Highly stylized, compelling and startlingly violent, Drive is a thinking person’s action flick.

The always intriguing Ryan Gosling knows how to pick them. He has starred in just about every genre of film, but with a penchant to provide a certain independent film experience, Gosling seems to seek out the genre film that strays off the path a bit. For example, this summer he did his first romantic comedy Crazy, Stupid Love, which definitely wasn’t your ordinary rom-com — and now with Drive he is tackling the gritty action film in a unique way.

Gosling plays a part-time mechanic, part-time Hollywood stunt driver, who also moonlights as a wheel man for odd heist jobs. In typical fashion, he has rules – no names, doesn’t carry a gun, gives those he’s transporting only five minutes to do their job or he’s out, get in and get out, stuff like that. He’s a loner but has some affection for his so-called boss Shannon (Bryan Cranston), who arranges all his jobs for him. In fact, Shannon has set up a deal with a former film producer, now mob-connected heavy named Bernie (Albert Brooks) and his partner Nino (Ron Perlman) to have Driver race a stock car and make them a lot of money in the circuit. Bernie and Nino are not a nice guys, by the way.  Things start to change for Driver when he meets his neighbor Irene (Carey Mulligan) and her young son. He begins to open himself up for the first time and in no time, Driver starts to fall for Irene. His usually crystal clear judgment becomes clouded by his desire to keep her safe. Suffice to say, he gets too involved and ends up being part of a heist that goes terribly wrong, which puts himself and Irene in jeopardy. It then becomes a race against time, as Driver tries to get rid of all the obstacles for a clean getaway. Violently tries, I should say.

Now while Driver may sound like something you’ve seen before, trust me, you haven’t. Danish director Nicolas Winding Refn paints the film noir as noir can be, while also infusing it with visually stunning and stylized effects. Refn obviously loves slow motion action, but rather than use it sparingly, more like a crutch, he uses it all the time – and it works. There’s a heartbreaking scene in an elevator when Driver slowly and passionately kisses Irene right before something really bad happens, and it’s a truly beautiful moment. And even the crazy violence in slow motion isn’t gratuitous – and there’s a bunch of bloody fights.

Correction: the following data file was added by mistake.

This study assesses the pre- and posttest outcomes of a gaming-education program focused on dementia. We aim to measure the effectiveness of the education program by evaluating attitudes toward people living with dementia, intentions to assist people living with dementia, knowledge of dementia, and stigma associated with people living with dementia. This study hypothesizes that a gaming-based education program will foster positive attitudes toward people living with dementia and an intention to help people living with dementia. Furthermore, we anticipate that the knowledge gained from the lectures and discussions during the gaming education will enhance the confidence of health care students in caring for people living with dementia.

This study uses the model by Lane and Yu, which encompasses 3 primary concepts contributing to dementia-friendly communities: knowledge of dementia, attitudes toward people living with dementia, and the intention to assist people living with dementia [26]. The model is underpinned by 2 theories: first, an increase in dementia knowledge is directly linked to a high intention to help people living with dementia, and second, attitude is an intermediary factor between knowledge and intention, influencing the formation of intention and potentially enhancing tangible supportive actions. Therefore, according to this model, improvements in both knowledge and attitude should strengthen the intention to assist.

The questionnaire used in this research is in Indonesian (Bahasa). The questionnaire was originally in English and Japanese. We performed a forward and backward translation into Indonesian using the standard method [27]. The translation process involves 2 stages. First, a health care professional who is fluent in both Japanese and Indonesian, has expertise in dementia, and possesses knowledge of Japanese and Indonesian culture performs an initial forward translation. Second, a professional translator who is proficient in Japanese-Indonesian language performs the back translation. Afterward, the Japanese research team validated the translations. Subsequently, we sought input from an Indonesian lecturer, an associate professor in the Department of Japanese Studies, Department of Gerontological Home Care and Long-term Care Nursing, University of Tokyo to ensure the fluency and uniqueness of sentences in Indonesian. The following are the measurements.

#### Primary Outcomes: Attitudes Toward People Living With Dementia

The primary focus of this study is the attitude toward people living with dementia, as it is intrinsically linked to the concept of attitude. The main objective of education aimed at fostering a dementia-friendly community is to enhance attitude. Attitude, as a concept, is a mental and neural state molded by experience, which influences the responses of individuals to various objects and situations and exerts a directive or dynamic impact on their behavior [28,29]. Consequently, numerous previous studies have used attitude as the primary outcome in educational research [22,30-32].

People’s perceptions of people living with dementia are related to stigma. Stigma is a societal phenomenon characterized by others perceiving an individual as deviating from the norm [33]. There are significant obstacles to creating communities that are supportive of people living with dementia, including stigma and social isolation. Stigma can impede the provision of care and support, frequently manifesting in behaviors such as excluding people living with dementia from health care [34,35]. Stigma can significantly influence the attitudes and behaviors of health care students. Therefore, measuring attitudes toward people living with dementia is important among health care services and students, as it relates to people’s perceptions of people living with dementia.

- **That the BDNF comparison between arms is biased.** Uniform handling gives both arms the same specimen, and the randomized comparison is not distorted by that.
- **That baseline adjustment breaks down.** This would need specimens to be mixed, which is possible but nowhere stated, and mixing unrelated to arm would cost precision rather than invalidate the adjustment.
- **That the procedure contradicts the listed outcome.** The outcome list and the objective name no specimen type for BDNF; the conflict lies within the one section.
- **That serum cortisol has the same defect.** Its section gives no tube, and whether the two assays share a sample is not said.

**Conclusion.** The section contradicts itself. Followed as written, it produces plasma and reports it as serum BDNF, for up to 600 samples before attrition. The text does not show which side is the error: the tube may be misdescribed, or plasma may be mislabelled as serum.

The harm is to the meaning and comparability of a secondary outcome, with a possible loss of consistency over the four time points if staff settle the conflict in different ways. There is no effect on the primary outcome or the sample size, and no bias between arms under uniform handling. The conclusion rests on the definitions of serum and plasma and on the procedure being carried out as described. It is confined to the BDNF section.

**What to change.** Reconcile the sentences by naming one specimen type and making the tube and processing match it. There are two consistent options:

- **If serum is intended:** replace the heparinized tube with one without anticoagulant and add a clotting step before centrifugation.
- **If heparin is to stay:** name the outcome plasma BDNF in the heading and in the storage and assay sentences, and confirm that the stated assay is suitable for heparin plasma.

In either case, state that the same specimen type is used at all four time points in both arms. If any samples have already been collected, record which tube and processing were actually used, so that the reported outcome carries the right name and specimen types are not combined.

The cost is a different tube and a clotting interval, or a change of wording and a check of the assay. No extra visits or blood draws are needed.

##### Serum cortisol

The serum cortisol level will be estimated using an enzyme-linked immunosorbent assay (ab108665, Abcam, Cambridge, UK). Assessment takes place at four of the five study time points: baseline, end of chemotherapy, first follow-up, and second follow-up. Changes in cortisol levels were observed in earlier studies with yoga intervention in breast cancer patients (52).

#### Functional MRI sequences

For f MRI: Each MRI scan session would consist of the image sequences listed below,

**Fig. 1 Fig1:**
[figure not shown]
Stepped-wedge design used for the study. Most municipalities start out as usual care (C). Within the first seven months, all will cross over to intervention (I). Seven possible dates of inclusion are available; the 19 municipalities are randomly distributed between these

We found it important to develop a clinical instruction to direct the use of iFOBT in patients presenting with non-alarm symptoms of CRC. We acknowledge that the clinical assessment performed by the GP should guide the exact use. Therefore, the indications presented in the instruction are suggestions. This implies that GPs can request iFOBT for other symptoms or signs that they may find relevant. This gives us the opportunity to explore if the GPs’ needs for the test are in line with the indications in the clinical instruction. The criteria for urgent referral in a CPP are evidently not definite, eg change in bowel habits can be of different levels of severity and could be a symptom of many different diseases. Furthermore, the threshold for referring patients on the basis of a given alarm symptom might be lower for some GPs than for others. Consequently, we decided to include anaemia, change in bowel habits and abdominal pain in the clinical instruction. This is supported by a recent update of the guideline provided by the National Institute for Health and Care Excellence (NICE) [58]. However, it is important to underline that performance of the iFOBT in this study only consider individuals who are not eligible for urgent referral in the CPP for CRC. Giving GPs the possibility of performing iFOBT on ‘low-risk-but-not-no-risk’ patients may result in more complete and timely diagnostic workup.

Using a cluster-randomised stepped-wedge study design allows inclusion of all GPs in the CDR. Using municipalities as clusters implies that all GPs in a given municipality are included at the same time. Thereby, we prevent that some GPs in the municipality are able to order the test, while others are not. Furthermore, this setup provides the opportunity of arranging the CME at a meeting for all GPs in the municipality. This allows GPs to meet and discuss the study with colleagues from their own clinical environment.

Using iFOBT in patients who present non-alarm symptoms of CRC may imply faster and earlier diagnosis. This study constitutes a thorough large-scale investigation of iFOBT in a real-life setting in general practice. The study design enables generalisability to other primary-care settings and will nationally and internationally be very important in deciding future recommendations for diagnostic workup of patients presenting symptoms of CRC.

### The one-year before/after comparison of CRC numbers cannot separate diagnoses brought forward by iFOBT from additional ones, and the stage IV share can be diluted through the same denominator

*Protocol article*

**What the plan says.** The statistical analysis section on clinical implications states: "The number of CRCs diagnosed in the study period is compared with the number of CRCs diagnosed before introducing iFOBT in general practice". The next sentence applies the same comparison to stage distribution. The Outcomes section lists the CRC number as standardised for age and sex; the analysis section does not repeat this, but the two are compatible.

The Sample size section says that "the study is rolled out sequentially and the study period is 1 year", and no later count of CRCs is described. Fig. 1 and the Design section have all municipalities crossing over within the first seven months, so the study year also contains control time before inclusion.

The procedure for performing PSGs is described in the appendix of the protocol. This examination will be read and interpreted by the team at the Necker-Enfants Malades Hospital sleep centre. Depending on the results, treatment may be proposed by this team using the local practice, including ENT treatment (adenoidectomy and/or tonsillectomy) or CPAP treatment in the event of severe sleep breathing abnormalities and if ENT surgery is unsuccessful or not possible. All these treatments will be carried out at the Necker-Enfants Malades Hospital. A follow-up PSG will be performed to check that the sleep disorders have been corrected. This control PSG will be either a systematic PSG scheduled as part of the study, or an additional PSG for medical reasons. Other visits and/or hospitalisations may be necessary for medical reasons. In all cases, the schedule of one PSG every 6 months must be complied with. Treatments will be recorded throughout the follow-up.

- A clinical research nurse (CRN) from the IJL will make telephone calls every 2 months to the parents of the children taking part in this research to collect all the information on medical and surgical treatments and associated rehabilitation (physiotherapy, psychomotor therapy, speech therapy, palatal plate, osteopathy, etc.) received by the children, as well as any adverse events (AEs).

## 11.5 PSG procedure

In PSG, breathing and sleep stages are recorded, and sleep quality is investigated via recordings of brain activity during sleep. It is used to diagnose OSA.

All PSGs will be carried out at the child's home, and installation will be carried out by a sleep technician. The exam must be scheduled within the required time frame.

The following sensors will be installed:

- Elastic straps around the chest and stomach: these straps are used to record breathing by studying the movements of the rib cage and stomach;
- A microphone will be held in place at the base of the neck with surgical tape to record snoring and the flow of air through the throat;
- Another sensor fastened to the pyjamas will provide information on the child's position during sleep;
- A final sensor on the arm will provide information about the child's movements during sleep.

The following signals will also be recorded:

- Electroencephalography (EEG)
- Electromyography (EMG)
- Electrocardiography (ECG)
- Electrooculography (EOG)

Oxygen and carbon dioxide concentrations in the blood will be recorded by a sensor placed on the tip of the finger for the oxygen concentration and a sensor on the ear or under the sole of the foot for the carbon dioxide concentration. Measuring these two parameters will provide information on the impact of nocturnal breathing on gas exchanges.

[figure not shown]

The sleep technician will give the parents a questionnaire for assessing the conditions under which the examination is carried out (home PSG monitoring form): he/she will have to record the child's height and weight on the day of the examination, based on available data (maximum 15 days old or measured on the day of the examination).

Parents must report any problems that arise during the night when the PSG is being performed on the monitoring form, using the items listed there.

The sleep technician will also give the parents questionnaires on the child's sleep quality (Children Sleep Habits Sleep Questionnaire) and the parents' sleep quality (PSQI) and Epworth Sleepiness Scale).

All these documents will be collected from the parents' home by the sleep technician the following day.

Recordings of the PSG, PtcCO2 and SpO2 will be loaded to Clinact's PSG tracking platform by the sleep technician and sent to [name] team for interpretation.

Of course, having such a strong cast also helps Driver rise above. Gosling has had a hell of a year in films with this, Crazy, Stupid Love and the upcoming George Clooney political drama The Ides of March. Not sure if Ides or Driver will be his ticket into the Oscars, but I’m betting Gosling is going to be on a list. Mulligan turns in another great performance as the fragile Irene. She and Driver don’t say a whole lot to each other, but the attraction is palpable. You can just see her breathing rapidly when she’s around him. As for the others, Cranston and Perlman do a nice job playing the opposite of each other; Cranston’s the nervous, jittery type while Perlman blows hard. Christina Hendricks makes a brief appearance as a heist accomplice but doesn’t do too much. It is Brooks who particularly stands out as the malevolent Bernie. It’s a great twist to the nebbish-y characters he’s always played, and it’s clear he relished playing the bad guy.

Really, you simply have to experience Driver for yourself. Let it wash over you in a way. You won’t be disappointed (I hope).